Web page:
Cloud computing

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Hello,

Could you please share your opinion about moving to cloud computing: Positive and negative sides, challenges you re facing, and especially if you are in Canada. If you know about any current articles and legal material, could you please mention it.
Thank you,

Hi,
Perhaps you could further elaborate your question to allow responses to have some value? By that I mean, what aspects of “opinion” are you seeking? i.e. opinion about performance, sustainability, user acceptance/change management, regulatory compliance, pricing, auditability, etc., etc.

Also, are you looking for those opinions around the “moving” aspect or about cloud computing itself?

And, when you say “cloud computing” that is so broad as to be almost unanswerable. Are you referring to IaaS, PaaS, SaaS, DaaS, DBaaS, DMaaS, ERPaaS, and so on and so on?

Finally, in terms of articles (and ‘legal material’ as well), well, there are probably millions of articles related to one, a few, many, or all of what I’ve mentioned, so pretty hard to provide all that.

I guess what I’m saying is that, at the moment, your question is kind of in the “how long is a piece of string” category.

Sincerely,

 

Cloud computing just means you’re using someone else’s hardware. The computer is always somewhere, and your challenge will be to determine what machine(s) is (are) being used, where, to store which parts of your information.

The biggest problem will be to figure out how you can define and control the chain of custody. You may be required to prove meaningful controllership over any information you collect or retain, and if you are using foreign services (e.g., clouds over the USA) you may also have to document who else has access. Many Canadian companies, for example, will not accept American-hosted clouds; not because we don’t like our friends, cousins, and neighbours to the south, but because we have less effective access and management to oversight, legislation, and recourse. Big firms may well approach this differently, but that’s usually because they are set up to work through foreign jurisdictions.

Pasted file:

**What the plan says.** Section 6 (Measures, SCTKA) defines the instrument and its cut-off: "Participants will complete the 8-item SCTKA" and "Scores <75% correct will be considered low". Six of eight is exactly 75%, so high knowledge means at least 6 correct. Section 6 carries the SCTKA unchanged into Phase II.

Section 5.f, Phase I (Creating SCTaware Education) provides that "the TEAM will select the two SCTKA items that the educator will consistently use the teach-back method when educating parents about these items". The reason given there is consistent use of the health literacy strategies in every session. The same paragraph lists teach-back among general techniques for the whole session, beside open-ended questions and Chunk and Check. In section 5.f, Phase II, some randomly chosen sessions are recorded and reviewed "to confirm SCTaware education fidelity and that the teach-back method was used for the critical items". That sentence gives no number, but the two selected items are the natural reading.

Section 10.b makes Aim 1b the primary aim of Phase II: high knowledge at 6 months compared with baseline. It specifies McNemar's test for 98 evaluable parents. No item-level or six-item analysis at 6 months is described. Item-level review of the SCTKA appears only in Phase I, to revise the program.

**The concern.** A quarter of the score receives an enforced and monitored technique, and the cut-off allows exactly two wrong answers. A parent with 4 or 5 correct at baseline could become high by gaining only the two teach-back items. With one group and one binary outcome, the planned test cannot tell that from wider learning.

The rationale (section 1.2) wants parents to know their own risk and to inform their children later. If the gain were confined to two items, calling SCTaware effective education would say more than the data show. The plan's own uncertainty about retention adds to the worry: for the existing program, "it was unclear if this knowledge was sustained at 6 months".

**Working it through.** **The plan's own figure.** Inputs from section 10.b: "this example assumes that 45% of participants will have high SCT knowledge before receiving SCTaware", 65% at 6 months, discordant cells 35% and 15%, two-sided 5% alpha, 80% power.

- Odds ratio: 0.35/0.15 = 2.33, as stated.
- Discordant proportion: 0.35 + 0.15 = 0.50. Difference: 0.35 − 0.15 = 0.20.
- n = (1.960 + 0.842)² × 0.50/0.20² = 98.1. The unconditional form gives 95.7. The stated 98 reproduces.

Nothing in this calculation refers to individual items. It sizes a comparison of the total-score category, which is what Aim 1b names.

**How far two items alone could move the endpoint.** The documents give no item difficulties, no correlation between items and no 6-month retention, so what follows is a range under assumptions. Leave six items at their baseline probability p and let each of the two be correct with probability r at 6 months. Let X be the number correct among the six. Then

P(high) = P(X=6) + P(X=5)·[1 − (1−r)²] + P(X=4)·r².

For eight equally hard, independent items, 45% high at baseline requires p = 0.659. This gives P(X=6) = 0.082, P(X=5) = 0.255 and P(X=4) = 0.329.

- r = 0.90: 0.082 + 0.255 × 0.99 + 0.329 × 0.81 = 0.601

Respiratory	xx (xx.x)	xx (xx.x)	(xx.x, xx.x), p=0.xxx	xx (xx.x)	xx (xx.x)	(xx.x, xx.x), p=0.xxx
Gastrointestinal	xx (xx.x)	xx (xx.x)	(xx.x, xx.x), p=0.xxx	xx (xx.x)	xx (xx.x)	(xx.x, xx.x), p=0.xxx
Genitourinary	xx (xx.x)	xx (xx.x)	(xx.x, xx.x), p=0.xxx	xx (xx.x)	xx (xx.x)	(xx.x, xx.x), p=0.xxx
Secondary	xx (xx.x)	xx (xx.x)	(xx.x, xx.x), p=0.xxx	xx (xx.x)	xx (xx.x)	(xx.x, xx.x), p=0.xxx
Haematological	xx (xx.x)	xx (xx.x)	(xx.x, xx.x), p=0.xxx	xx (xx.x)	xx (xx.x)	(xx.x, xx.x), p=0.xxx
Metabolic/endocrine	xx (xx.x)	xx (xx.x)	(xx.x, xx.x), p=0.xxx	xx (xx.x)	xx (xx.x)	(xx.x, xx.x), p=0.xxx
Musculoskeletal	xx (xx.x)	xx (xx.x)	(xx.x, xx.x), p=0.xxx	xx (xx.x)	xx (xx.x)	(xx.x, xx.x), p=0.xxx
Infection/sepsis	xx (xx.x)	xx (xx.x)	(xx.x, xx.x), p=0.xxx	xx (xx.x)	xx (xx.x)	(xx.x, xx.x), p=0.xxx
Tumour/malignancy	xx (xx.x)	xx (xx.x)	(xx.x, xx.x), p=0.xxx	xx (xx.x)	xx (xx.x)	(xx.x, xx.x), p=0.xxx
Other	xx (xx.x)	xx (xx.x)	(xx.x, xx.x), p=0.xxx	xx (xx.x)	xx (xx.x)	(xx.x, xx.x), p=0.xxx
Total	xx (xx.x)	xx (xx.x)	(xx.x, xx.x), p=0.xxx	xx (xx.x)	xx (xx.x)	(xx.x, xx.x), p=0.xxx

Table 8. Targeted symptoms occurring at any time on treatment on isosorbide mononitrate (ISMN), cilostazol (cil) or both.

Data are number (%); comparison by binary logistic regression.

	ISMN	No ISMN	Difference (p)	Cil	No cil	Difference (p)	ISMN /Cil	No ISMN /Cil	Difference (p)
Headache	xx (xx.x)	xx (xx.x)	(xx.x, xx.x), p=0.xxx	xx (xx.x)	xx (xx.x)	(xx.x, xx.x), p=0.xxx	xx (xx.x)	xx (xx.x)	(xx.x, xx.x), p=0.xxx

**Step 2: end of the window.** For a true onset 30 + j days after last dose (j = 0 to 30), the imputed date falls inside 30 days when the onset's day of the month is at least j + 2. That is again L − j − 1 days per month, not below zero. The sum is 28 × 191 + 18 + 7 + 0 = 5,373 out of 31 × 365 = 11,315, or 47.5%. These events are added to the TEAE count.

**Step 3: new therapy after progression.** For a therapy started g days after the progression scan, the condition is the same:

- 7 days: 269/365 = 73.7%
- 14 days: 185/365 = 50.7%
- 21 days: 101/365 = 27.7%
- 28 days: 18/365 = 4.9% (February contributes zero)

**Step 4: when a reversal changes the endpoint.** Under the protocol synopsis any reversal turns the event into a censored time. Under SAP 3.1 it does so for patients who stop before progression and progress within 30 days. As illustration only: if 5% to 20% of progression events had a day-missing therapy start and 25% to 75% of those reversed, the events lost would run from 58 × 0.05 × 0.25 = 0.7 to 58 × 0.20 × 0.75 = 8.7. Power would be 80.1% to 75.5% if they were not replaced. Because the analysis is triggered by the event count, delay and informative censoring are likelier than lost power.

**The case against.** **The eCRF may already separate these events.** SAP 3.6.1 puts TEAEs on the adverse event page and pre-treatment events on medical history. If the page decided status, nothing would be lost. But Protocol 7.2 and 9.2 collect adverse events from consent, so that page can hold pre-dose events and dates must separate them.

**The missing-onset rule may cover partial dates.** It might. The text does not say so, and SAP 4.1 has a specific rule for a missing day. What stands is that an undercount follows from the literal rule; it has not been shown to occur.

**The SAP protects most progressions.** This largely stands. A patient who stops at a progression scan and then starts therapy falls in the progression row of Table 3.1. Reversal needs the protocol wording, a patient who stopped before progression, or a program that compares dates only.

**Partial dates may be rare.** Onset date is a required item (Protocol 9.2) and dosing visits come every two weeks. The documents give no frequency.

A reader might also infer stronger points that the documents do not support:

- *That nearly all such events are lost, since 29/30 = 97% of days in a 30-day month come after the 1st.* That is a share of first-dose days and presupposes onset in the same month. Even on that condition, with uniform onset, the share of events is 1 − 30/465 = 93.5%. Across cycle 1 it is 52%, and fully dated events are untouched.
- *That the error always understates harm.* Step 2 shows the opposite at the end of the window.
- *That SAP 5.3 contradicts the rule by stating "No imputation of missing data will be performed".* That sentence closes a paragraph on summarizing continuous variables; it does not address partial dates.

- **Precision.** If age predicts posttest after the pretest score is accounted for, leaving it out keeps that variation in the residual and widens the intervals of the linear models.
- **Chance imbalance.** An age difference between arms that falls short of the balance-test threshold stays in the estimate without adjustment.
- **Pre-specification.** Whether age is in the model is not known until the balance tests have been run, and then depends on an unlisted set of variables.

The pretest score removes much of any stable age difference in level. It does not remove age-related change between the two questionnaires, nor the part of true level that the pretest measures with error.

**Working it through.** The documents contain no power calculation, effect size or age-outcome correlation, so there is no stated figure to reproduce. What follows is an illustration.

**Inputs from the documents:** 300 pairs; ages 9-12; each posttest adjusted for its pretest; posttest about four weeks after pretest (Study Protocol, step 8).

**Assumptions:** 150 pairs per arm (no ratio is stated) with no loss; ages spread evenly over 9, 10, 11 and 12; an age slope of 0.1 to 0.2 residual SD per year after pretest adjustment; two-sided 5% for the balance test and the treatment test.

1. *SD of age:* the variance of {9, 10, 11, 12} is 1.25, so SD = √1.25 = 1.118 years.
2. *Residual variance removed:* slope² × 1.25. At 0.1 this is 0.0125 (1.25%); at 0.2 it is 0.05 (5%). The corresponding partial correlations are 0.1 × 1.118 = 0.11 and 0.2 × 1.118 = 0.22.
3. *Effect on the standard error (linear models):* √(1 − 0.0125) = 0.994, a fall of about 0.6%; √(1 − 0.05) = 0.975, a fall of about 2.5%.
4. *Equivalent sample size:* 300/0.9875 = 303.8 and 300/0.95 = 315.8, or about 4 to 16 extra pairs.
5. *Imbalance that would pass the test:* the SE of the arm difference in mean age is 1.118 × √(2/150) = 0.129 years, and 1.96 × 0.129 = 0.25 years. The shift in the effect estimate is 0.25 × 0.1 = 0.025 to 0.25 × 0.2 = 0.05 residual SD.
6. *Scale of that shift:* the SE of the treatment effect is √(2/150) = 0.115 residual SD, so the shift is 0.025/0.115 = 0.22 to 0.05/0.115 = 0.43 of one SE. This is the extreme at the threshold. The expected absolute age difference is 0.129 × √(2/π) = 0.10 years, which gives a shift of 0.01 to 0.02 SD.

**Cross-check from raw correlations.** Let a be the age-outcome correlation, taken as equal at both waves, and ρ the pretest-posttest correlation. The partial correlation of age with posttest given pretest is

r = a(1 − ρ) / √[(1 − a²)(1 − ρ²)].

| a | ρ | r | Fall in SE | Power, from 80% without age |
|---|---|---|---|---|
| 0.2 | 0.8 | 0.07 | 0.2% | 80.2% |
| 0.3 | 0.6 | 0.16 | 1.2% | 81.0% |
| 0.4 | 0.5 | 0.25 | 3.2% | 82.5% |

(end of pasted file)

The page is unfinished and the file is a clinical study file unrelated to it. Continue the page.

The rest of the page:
Here’s a link to the Privacy Commissioner if Canada’s page on Cloud Computing:
https://www.priv.gc.ca/en/privacy-topics/technology-and-privacy/online-privacy/cloud-computing/

Remember, information always has a footprint, even in the clouds.

CannonSpark Consulting Inc

Hi Alex – As others in this thread have mentioned, your question is pretty broad. Given the context, I’ll assume that an unstated element of your question concerns the challenge of managing the lifecycle of cloud-resident content from a professional records manager’s perspective.

At RecordPoint, we have a fair amount of experience with that challenge. We’ve been in the business of lifecycle-managing content from multi-cloud/hybrid cloud source repositories for quite some time.

We have a number of customers today in Canada who are managing their content using our records management as-a-service offering. Today, their content resides physically in US-based Azure data centers. We’ve just announced support data centers in the UK and Australia. Canada is on the roadmap.

Aside from authority-imposed content storage-residency requirements, the main challenge when it comes to managing the lifecycle of cloud-resident content is this: How do you apply a consistent set of centrally-administered policies to the lifecycle of content across multiple different cloud-based and/or on-premises source locations?

The classic answer has been “you don’t – you just suck it up and manage the content using the mechanisms provided by each source repository (if they have any)”.

That’s a daunting prospect, which is why many organizations aren’t moving forward

RecordPoint was recently recognized by Gartner Group as a leader in the emerging ‘federated data management’ segment precisely because we deliver in-place lifecycle management of multiple different content sources via a single cloud-based ‘pane of glass’.

Data residency requirements aside, what that means is that we make it possible for you to allow users to pursue whatever content management strategy works for their business requirements without compromising the effectiveness of your records management program.

Our view is that users should be able to do what they need to do with their content, without having to pretend to be records managers and without their processes being impeded by records management concerns. All while supporting all records-management lifecycle considerations, of course.

The bottom line is that it’s both possible and practical to move your content management processes to the cloud, if you have the right tools in place to support your content before, during, and after the transition. That’s what we do.

Hope this helps,

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